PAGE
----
In a recent discussion, the topic of Type 1 and Type 2 hypervisors came up. To some, this is an arbitrary distinction that doesn't matter much as there's already an inherent understanding of what the requirements are for a virtualization solution.
Simply put, the distinction between Type 1 and Type 2 has to do with whether an underlying operating system is present. Virtualization Review editor Keith Ward touched on part of this topic in a post about KVM virtualization in regards to Red Hat.
I'm convinced there's no formal standards-based definition of Type 1 and Type 2 criteria. However, I did like this very succinct piece of literature from IBM. While it doesn't have an exhaustive list of hypervisors and their types, it does give good definitions. The material describes a Type 1 hypervisor as running directly on the hardware with VM resources provided by the hypervisor. The IBM Systems Software Information Center material further states that a Type 2 hypervisor runs on a host operating system to provide virtualization services.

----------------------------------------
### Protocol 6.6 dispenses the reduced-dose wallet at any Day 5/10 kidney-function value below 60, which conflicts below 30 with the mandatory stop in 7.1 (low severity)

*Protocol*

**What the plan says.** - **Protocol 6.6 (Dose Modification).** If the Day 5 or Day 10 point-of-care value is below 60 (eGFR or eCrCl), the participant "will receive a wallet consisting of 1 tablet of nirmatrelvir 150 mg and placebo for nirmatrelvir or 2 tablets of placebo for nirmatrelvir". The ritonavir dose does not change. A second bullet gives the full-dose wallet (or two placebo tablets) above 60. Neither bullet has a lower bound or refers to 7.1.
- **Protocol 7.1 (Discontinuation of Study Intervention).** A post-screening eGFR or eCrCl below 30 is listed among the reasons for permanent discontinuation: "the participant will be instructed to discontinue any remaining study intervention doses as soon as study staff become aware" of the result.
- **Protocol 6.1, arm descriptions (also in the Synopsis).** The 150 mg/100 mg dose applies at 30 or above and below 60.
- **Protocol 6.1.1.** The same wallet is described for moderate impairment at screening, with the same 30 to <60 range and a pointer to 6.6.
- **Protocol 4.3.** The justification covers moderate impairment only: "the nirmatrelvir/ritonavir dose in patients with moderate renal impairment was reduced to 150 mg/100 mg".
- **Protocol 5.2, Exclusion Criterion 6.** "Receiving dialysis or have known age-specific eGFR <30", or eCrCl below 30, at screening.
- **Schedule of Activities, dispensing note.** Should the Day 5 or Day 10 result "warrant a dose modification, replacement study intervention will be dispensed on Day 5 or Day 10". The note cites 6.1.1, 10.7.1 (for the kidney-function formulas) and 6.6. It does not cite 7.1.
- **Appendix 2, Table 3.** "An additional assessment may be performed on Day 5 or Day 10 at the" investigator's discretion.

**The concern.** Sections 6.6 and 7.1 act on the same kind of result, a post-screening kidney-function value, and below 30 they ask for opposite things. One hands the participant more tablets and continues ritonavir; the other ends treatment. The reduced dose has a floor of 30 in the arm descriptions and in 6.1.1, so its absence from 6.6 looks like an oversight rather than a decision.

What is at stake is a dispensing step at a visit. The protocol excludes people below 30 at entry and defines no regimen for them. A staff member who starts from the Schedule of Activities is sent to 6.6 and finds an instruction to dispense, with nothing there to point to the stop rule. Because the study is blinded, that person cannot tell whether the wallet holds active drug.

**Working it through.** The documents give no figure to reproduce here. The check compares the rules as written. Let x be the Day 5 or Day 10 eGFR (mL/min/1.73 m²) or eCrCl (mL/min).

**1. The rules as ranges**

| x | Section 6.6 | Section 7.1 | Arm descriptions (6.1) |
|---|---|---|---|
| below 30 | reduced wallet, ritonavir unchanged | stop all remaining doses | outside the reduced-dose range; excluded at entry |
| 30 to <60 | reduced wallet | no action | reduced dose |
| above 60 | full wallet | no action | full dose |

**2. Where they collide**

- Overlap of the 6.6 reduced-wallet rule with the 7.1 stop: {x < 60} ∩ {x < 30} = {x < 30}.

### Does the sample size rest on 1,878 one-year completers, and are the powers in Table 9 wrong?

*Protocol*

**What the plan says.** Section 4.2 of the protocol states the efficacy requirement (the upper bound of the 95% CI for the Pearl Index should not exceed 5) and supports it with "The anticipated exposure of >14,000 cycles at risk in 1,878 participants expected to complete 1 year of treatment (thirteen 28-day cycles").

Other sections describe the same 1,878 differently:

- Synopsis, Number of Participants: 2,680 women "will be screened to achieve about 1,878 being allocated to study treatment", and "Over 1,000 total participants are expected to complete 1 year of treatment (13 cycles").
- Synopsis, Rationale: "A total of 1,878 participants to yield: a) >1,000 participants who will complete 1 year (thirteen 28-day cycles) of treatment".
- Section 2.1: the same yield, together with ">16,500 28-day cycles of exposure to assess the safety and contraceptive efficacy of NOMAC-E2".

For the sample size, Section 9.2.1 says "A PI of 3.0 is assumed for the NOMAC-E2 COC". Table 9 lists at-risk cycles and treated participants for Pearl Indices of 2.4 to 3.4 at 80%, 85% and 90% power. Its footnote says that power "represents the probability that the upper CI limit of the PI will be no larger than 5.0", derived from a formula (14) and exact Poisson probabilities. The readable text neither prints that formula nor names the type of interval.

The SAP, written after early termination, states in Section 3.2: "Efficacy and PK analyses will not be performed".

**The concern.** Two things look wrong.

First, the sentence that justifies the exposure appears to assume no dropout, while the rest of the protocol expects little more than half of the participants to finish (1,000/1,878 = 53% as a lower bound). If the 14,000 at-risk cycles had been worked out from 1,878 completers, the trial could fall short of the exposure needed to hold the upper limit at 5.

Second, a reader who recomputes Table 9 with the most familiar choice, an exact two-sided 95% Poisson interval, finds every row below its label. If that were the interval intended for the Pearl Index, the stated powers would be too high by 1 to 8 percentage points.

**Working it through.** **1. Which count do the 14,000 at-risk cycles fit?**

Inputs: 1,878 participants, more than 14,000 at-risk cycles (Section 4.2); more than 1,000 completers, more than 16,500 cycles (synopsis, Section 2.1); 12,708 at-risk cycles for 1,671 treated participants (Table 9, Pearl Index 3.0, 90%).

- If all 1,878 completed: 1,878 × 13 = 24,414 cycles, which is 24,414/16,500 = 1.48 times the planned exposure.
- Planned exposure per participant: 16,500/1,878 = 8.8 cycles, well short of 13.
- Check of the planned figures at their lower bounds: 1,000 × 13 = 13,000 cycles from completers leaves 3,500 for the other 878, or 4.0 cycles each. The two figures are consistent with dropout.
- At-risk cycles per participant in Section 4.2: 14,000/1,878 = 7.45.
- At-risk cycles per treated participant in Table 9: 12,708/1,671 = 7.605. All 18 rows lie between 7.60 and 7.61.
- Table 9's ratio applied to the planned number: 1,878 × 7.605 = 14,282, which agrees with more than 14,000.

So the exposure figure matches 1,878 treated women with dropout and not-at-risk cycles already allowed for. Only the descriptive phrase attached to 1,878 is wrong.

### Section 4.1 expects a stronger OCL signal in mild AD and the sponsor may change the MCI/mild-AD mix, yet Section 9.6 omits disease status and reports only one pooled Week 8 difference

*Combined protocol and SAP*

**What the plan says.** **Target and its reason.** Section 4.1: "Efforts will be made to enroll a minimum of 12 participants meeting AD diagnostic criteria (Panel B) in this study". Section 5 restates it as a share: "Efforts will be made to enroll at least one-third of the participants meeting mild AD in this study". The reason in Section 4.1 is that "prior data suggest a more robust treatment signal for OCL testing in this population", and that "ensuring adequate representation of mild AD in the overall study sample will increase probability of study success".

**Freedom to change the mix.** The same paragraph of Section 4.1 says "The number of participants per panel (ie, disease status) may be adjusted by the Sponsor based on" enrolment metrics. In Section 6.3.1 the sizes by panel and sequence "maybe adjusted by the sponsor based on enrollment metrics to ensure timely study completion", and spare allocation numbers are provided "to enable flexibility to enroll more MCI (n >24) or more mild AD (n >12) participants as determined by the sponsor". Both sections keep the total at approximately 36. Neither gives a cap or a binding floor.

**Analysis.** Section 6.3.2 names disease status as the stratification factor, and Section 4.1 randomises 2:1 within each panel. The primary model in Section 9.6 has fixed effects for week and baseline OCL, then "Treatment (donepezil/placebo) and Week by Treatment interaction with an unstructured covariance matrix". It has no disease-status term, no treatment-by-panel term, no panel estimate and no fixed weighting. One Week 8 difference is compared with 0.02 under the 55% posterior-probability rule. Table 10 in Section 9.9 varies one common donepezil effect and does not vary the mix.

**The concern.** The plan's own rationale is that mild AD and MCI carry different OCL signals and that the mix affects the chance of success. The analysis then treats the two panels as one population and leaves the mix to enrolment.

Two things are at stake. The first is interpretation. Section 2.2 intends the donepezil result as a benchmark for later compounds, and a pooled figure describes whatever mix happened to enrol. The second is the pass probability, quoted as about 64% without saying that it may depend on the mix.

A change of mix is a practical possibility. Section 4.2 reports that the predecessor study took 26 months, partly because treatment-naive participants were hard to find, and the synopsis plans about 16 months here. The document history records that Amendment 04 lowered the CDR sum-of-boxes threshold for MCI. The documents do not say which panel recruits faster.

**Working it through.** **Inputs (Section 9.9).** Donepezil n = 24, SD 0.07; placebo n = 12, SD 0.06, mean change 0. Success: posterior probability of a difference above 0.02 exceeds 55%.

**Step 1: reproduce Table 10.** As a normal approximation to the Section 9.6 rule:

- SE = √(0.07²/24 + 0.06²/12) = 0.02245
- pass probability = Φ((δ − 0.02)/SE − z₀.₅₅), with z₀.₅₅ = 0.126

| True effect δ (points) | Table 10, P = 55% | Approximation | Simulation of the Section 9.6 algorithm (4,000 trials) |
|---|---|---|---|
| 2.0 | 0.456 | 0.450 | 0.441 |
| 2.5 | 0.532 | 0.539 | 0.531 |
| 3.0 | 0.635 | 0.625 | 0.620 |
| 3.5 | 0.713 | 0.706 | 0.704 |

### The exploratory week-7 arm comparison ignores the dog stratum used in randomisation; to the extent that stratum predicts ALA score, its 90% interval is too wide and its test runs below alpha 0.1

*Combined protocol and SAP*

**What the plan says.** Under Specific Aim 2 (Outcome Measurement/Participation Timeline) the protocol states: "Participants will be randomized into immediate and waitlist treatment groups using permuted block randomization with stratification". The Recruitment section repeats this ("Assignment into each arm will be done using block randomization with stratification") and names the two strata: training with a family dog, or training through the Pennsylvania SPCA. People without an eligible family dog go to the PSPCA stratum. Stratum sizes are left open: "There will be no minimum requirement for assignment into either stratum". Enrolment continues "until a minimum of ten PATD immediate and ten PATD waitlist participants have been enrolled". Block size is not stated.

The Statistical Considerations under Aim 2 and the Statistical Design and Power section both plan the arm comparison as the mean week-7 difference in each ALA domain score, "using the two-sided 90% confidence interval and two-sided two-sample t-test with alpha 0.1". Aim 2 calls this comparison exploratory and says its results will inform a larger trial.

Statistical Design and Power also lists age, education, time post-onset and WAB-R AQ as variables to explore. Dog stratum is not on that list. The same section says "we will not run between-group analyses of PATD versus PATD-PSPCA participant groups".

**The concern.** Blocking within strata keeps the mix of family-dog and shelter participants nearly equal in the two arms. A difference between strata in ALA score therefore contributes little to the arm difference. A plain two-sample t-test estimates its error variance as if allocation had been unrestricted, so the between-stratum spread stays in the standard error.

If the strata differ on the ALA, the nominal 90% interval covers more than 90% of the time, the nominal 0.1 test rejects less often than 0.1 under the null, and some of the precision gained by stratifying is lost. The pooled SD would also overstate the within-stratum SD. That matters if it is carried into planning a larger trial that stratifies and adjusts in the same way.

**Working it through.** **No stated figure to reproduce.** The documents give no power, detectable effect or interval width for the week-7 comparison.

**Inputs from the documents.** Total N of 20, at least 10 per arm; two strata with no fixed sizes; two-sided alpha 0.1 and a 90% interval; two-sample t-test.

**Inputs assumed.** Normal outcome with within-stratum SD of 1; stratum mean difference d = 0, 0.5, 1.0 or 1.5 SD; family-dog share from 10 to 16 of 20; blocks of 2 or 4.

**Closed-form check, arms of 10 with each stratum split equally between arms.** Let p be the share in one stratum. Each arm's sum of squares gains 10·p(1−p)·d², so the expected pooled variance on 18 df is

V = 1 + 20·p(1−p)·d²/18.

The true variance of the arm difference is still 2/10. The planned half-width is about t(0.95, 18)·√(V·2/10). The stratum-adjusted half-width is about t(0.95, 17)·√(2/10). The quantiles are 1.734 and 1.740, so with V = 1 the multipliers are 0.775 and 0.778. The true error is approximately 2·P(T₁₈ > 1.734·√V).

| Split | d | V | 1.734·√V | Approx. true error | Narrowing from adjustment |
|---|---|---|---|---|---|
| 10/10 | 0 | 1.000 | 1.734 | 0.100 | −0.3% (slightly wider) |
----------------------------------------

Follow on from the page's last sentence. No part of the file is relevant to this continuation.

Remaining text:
Some are obvious, such as VMware ESXi and Citrix XenServer being Type 1 hypervisors. My beloved Sun VirtualBox, VMware Server and Microsoft Virtual PC are all Type 2 hypervisors.
With that said, it's unclear where Hyper-V fits into the mix. Information like this Microsoft virtualization team blog post pull Hyper-V closer to the Windows Server 2008 base product.
The relevance of Type 1 and Type 2 distinction is academic, in my opinion, but something I wanted to share here. Your thoughts? Drop me a note or share a comment below.
Posted by Rick Vanover on 06/24/2009 at 12:47 PM
More Tech Library